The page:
From a personal experience as a parent, there was a situation with my own son, who got very low marks in an important English exam and ended up with a lower grade. He had been scoring A and A* in the lower part of the school and, when he moved up to the upper school, where his test was marked by someone who did not know him, he ended up with a B grade. I’m sure there are several reasons why he got a lower mark in that test, but I’m sure that, if the test had been marked by a teacher who knew him well, the teacher would have at least had a second look. Despite this particular negative experience of an exam in the case of my own child, I still consider exams to be the fairest way. From what I have witnessed as a teacher, it is the case that predicted grades by teachers are never accurate, as some exceed teacher’s expectations, whilst some end up falling short. From what I know, most teachers are dedicated professionals, with a genuine interest in the success of their students at heart. The reality is, however, that this is not universal, and what is at stake to the young people is too important to allow the whims and subjective judgement of individual teachers to be the determining factor in awarding exam grades.

The predicament we are all in as a result of the pandemic is understandable, but, given that we have almost six months before the exams were due to take place, the government could have done something to eliminate the issues that moderation of teacher-assessed grades will cause.

The content to be examined and the number of papers to be taken could have been reduced drastically. In addition, they could also have allowed examinations to go ahead in only core academic subjects. However, we are where we are and we need to look forward to how to make the best of the new situation.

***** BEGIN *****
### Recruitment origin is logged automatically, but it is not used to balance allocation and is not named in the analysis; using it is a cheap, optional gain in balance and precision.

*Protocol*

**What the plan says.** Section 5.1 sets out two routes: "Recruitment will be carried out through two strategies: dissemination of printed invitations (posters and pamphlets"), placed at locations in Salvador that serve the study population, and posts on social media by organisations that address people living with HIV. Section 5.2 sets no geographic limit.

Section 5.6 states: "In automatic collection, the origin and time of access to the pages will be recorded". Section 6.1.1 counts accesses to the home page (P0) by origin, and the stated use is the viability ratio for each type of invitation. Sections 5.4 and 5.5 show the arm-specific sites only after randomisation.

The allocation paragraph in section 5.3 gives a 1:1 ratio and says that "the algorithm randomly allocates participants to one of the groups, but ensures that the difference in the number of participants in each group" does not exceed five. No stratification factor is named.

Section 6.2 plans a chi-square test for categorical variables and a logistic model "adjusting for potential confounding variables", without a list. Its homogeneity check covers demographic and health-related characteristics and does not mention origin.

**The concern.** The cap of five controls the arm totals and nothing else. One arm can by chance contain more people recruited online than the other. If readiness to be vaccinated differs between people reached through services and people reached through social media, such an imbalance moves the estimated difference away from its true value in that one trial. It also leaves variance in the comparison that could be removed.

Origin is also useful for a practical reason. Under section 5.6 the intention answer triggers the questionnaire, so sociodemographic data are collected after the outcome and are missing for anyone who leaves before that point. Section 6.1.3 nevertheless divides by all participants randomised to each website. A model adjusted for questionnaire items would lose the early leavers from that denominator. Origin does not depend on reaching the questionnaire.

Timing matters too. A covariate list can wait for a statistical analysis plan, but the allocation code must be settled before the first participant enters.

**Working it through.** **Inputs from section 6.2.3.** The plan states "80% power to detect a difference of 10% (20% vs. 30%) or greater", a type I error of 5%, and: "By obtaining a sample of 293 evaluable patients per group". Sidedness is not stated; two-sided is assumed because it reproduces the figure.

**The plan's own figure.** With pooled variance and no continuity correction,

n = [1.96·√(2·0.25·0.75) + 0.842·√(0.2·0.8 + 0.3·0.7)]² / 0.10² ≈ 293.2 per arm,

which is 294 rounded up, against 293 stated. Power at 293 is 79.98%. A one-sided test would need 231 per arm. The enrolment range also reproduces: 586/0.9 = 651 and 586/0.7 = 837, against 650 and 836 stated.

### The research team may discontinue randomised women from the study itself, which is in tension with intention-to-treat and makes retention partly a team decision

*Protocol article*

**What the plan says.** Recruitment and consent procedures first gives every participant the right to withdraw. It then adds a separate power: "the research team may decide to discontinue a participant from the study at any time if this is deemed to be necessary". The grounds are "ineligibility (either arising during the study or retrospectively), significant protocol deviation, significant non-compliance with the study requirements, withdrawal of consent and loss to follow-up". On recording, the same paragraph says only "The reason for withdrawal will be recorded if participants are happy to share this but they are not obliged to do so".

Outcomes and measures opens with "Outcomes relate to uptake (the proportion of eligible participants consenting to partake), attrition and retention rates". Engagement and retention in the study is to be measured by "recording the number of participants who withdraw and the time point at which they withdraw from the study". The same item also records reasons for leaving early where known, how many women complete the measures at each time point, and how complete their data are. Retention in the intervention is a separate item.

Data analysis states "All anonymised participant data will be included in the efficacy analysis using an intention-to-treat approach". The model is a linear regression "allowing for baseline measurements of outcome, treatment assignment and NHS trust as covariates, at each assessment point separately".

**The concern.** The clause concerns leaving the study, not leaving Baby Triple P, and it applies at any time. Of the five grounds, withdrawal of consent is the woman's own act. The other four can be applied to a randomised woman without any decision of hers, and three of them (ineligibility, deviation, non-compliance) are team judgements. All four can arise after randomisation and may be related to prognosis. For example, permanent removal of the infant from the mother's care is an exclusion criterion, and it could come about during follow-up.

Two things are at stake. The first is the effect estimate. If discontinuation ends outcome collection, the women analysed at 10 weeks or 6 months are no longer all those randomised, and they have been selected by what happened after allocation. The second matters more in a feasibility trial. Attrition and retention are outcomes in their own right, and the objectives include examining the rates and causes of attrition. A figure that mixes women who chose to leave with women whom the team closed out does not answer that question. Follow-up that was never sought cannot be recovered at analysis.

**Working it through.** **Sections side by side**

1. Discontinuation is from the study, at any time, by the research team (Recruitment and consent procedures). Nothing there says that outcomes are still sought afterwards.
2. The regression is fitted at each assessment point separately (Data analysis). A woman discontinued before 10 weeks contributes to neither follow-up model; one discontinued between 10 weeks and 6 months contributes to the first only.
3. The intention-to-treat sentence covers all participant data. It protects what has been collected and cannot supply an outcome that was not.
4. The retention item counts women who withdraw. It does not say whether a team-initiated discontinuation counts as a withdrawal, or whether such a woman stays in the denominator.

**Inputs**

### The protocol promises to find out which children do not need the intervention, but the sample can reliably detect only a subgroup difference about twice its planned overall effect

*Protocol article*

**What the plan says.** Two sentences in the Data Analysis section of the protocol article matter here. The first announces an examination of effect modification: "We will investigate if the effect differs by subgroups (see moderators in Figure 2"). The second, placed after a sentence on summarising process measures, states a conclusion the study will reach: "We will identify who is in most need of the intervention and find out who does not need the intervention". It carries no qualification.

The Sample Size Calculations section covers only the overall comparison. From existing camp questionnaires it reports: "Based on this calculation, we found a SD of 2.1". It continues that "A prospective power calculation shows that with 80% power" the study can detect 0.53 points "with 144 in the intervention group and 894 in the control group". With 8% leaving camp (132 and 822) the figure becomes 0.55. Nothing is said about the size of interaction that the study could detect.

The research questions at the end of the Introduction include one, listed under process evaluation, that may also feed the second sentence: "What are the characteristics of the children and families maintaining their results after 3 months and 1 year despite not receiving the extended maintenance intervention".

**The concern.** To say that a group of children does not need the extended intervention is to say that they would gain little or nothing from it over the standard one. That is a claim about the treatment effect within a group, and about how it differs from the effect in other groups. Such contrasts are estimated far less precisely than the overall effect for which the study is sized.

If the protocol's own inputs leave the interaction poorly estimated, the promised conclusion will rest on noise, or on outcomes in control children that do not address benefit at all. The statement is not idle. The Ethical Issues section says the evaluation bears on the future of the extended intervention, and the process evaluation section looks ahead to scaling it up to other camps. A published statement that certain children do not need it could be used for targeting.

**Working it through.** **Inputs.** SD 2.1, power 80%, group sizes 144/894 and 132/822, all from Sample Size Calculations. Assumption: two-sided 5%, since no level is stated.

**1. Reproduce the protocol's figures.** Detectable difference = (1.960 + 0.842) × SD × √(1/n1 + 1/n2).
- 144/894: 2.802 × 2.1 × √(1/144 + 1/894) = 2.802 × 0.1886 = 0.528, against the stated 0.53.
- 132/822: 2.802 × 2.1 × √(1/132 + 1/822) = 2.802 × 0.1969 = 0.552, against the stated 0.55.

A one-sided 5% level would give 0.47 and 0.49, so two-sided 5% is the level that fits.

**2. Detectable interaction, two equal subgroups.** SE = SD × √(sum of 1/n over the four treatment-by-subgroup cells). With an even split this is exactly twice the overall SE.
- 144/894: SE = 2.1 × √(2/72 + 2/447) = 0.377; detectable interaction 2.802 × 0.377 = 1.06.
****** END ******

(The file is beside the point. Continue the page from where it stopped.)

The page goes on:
Rules of engagement!

As the government has decided that grades will be awarded by teacher assessment, what they should now do is to set the “rules of the game”. What must not happen, like last summer, is to assess students in a way that no new material in terms of what students are studying from now onward will count towards teacher assessment. When this was done in early April last year, it was a source of demotivation and apathy, the teenagers simply stopped studying. Most did very little or no studying at all before starting A-level or university, a situation which, I believe, will do long-term damage, one example being  the gap that will exist in the student’s knowledge at the next stage of their education. This means that those who have not mastered GCSE material well enough will struggle at A-level. The same will happen to sixth formers who have not been able to have a good understanding of the A-level material before embarking on a degree course – particularly at the more reputable universities.

As I indicted earlier, there is a lot of character forming when young people prepare for tests, and they get to develop skills that will serve them well in the future. With this marathon style of assessment (teacher assessment), GCSE and A-level students need to work consistently hard from now until whatever the cut-off time is for the teacher assessment to be submitted before any form of moderation that ends up happening.

One thing I’d like to remind young people is that, despite online learning, they must not forget to do a lot of writing with a pen and paper. There are several benefits for handwriting, but, in my view, there are two main ones:

  1. Less distraction from devices and it is a way to take a break away from the screen. It’s usually quicker to write by hand and take a picture/scan and send in the work.
  2. The issues of timing and handwriting in an exam are critical. Most future assessments are likely to be on paper, so students should practise good handwriting, as opposed to typing everything. Marks lost in an examination due to bad timing or bad handwriting are matters that must be taken seriously.

On a personal level, I believe I can think better when writing by hand than when typing!

We all know the tremendous benefits of technology and the immense capability that the Internet and computers have given us. It is all about getting the right balance, and I am a big believer in reading a physical paper book and writing with a pen on paper.